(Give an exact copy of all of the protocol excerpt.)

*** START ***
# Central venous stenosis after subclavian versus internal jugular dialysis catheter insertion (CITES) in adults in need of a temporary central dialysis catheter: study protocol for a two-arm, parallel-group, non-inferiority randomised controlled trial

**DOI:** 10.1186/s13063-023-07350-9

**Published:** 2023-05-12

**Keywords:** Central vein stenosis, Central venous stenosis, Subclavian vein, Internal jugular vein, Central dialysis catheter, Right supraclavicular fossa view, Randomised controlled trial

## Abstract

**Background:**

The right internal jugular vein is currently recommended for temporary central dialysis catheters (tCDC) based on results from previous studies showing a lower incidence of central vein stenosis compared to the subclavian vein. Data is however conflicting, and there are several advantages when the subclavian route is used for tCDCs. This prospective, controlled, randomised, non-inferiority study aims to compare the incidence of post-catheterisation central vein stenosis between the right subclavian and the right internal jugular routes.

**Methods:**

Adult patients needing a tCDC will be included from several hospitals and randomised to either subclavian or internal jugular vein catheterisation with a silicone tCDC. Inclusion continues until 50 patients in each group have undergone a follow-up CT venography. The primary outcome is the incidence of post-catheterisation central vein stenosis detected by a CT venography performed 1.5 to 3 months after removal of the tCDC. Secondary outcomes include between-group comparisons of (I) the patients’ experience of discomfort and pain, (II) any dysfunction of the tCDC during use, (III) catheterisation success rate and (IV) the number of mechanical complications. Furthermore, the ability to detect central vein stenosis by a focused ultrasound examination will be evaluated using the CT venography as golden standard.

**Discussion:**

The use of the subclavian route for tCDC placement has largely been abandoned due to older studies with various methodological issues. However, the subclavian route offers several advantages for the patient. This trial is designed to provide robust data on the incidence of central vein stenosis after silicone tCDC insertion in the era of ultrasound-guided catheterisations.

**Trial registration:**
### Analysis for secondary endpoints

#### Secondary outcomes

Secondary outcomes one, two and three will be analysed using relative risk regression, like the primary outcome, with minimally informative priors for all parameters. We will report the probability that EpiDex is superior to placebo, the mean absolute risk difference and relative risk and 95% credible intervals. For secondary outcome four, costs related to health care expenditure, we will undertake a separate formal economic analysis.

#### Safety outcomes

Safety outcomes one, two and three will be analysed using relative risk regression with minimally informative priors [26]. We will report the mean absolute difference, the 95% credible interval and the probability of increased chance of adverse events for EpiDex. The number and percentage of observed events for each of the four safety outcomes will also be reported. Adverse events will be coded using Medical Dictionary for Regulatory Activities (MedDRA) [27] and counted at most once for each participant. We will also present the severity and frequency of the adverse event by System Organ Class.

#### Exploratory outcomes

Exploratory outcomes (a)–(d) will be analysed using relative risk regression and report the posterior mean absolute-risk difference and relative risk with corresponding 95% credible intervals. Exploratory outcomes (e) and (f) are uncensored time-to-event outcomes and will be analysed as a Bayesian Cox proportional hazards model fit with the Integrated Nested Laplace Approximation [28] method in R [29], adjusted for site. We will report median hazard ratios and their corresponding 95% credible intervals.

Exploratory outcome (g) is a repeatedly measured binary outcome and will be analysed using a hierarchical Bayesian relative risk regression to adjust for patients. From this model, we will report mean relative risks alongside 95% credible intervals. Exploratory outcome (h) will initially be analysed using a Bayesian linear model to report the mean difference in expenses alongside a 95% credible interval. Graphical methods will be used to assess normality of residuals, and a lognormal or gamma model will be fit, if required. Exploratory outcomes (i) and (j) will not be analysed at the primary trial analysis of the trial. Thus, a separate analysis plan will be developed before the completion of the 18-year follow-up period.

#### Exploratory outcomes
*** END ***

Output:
# Central venous stenosis after subclavian versus internal jugular dialysis catheter insertion (CITES) in adults in need of a temporary central dialysis catheter: study protocol for a two-arm, parallel-group, non-inferiority randomised controlled trial

**DOI:** 10.1186/s13063-023-07350-9

**Published:** 2023-05-12

**Keywords:** Central vein stenosis, Central venous stenosis, Subclavian vein, Internal jugular vein, Central dialysis catheter, Right supraclavicular fossa view, Randomised controlled trial

## Abstract

**Background:**

The right internal jugular vein is currently recommended for temporary central dialysis catheters (tCDC) based on results from previous studies showing a lower incidence of central vein stenosis compared to the subclavian vein. Data is however conflicting, and there are several advantages when the subclavian route is used for tCDCs. This prospective, controlled, randomised, non-inferiority study aims to compare the incidence of post-catheterisation central vein stenosis between the right subclavian and the right internal jugular routes.

**Methods:**

Adult patients needing a tCDC will be included from several hospitals and randomised to either subclavian or internal jugular vein catheterisation with a silicone tCDC. Inclusion continues until 50 patients in each group have undergone a follow-up CT venography. The primary outcome is the incidence of post-catheterisation central vein stenosis detected by a CT venography performed 1.5 to 3 months after removal of the tCDC. Secondary outcomes include between-group comparisons of (I) the patients’ experience of discomfort and pain, (II) any dysfunction of the tCDC during use, (III) catheterisation success rate and (IV) the number of mechanical complications. Furthermore, the ability to detect central vein stenosis by a focused ultrasound examination will be evaluated using the CT venography as golden standard.

**Discussion:**

The use of the subclavian route for tCDC placement has largely been abandoned due to older studies with various methodological issues. However, the subclavian route offers several advantages for the patient. This trial is designed to provide robust data on the incidence of central vein stenosis after silicone tCDC insertion in the era of ultrasound-guided catheterisations.

**Trial registration:**
### Analysis for secondary endpoints

#### Secondary outcomes

Secondary outcomes one, two and three will be analysed using relative risk regression, like the primary outcome, with minimally informative priors for all parameters. We will report the probability that EpiDex is superior to placebo, the mean absolute risk difference and relative risk and 95% credible intervals. For secondary outcome four, costs related to health care expenditure, we will undertake a separate formal economic analysis.

#### Safety outcomes

Safety outcomes one, two and three will be analysed using relative risk regression with minimally informative priors [26]. We will report the mean absolute difference, the 95% credible interval and the probability of increased chance of adverse events for EpiDex. The number and percentage of observed events for each of the four safety outcomes will also be reported. Adverse events will be coded using Medical Dictionary for Regulatory Activities (MedDRA) [27] and counted at most once for each participant. We will also present the severity and frequency of the adverse event by System Organ Class.

#### Exploratory outcomes

Exploratory outcomes (a)–(d) will be analysed using relative risk regression and report the posterior mean absolute-risk difference and relative risk with corresponding 95% credible intervals. Exploratory outcomes (e) and (f) are uncensored time-to-event outcomes and will be analysed as a Bayesian Cox proportional hazards model fit with the Integrated Nested Laplace Approximation [28] method in R [29], adjusted for site. We will report median hazard ratios and their corresponding 95% credible intervals.

Exploratory outcome (g) is a repeatedly measured binary outcome and will be analysed using a hierarchical Bayesian relative risk regression to adjust for patients. From this model, we will report mean relative risks alongside 95% credible intervals. Exploratory outcome (h) will initially be analysed using a Bayesian linear model to report the mean difference in expenses alongside a 95% credible interval. Graphical methods will be used to assess normality of residuals, and a lognormal or gamma model will be fit, if required. Exploratory outcomes (i) and (j) will not be analysed at the primary trial analysis of the trial. Thus, a separate analysis plan will be developed before the completion of the 18-year follow-up period.

#### Exploratory outcomes